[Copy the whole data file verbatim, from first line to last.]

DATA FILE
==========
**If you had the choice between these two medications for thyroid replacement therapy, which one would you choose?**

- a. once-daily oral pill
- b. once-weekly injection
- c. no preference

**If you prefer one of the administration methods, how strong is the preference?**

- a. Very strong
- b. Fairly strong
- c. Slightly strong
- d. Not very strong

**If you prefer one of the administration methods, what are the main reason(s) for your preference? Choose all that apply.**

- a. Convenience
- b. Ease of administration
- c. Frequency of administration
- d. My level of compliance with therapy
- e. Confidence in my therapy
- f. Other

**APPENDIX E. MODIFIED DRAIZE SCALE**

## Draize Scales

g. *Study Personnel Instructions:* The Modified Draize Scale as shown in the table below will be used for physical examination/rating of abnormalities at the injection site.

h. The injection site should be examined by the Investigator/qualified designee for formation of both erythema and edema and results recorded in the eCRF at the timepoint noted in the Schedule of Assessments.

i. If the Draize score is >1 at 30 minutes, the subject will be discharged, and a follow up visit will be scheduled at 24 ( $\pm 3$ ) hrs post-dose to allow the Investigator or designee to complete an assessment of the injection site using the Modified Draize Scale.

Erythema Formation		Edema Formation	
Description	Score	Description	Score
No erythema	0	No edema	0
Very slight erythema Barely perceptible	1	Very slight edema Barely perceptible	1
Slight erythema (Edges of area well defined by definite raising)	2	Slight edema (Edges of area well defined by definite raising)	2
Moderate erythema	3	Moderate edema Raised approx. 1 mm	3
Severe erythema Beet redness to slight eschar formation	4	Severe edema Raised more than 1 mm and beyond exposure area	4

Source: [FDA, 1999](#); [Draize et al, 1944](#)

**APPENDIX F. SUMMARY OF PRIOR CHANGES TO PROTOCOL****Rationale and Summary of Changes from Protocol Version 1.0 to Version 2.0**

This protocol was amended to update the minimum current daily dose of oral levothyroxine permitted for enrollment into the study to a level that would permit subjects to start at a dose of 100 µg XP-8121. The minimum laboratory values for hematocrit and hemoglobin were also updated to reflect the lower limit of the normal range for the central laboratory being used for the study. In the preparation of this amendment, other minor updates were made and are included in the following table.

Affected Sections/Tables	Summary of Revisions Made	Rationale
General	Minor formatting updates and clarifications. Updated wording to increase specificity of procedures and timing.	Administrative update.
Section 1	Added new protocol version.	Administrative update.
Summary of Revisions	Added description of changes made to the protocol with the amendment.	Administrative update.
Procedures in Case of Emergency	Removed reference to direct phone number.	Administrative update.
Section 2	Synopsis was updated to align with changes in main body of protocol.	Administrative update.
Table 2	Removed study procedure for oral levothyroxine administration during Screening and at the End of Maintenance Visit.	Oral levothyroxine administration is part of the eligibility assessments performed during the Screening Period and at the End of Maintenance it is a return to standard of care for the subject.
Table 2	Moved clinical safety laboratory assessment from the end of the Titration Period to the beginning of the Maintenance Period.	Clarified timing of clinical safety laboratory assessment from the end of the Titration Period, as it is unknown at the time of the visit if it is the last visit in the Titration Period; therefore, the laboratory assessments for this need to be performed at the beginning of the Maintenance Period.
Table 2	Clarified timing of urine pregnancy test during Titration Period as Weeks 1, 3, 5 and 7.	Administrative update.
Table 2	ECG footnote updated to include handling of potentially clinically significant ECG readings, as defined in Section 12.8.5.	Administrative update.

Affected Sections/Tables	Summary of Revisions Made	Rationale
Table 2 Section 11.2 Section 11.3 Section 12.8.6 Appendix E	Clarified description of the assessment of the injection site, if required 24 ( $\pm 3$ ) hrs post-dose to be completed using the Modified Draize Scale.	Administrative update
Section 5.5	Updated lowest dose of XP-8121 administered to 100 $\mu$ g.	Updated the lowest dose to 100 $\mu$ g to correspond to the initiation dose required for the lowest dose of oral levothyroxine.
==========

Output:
**If you had the choice between these two medications for thyroid replacement therapy, which one would you choose?**

- a. once-daily oral pill
- b. once-weekly injection
- c. no preference

**If you prefer one of the administration methods, how strong is the preference?**

- a. Very strong
- b. Fairly strong
- c. Slightly strong
- d. Not very strong

**If you prefer one of the administration methods, what are the main reason(s) for your preference? Choose all that apply.**

- a. Convenience
- b. Ease of administration
- c. Frequency of administration
- d. My level of compliance with therapy
- e. Confidence in my therapy
- f. Other

**APPENDIX E. MODIFIED DRAIZE SCALE**

## Draize Scales

g. *Study Personnel Instructions:* The Modified Draize Scale as shown in the table below will be used for physical examination/rating of abnormalities at the injection site.

h. The injection site should be examined by the Investigator/qualified designee for formation of both erythema and edema and results recorded in the eCRF at the timepoint noted in the Schedule of Assessments.

i. If the Draize score is >1 at 30 minutes, the subject will be discharged, and a follow up visit will be scheduled at 24 ( $\pm 3$ ) hrs post-dose to allow the Investigator or designee to complete an assessment of the injection site using the Modified Draize Scale.

Erythema Formation		Edema Formation	
Description	Score	Description	Score
No erythema	0	No edema	0
Very slight erythema Barely perceptible	1	Very slight edema Barely perceptible	1
Slight erythema (Edges of area well defined by definite raising)	2	Slight edema (Edges of area well defined by definite raising)	2
Moderate erythema	3	Moderate edema Raised approx. 1 mm	3
Severe erythema Beet redness to slight eschar formation	4	Severe edema Raised more than 1 mm and beyond exposure area	4

Source: [FDA, 1999](#); [Draize et al, 1944](#)

**APPENDIX F. SUMMARY OF PRIOR CHANGES TO PROTOCOL****Rationale and Summary of Changes from Protocol Version 1.0 to Version 2.0**

This protocol was amended to update the minimum current daily dose of oral levothyroxine permitted for enrollment into the study to a level that would permit subjects to start at a dose of 100 µg XP-8121. The minimum laboratory values for hematocrit and hemoglobin were also updated to reflect the lower limit of the normal range for the central laboratory being used for the study. In the preparation of this amendment, other minor updates were made and are included in the following table.

Affected Sections/Tables	Summary of Revisions Made	Rationale
General	Minor formatting updates and clarifications. Updated wording to increase specificity of procedures and timing.	Administrative update.
Section 1	Added new protocol version.	Administrative update.
Summary of Revisions	Added description of changes made to the protocol with the amendment.	Administrative update.
Procedures in Case of Emergency	Removed reference to direct phone number.	Administrative update.
Section 2	Synopsis was updated to align with changes in main body of protocol.	Administrative update.
Table 2	Removed study procedure for oral levothyroxine administration during Screening and at the End of Maintenance Visit.	Oral levothyroxine administration is part of the eligibility assessments performed during the Screening Period and at the End of Maintenance it is a return to standard of care for the subject.
Table 2	Moved clinical safety laboratory assessment from the end of the Titration Period to the beginning of the Maintenance Period.	Clarified timing of clinical safety laboratory assessment from the end of the Titration Period, as it is unknown at the time of the visit if it is the last visit in the Titration Period; therefore, the laboratory assessments for this need to be performed at the beginning of the Maintenance Period.
Table 2	Clarified timing of urine pregnancy test during Titration Period as Weeks 1, 3, 5 and 7.	Administrative update.
Table 2	ECG footnote updated to include handling of potentially clinically significant ECG readings, as defined in Section 12.8.5.	Administrative update.

Affected Sections/Tables	Summary of Revisions Made	Rationale
Table 2 Section 11.2 Section 11.3 Section 12.8.6 Appendix E	Clarified description of the assessment of the injection site, if required 24 ( $\pm 3$ ) hrs post-dose to be completed using the Modified Draize Scale.	Administrative update
Section 5.5	Updated lowest dose of XP-8121 administered to 100 $\mu$ g.	Updated the lowest dose to 100 $\mu$ g to correspond to the initiation dose required for the lowest dose of oral levothyroxine.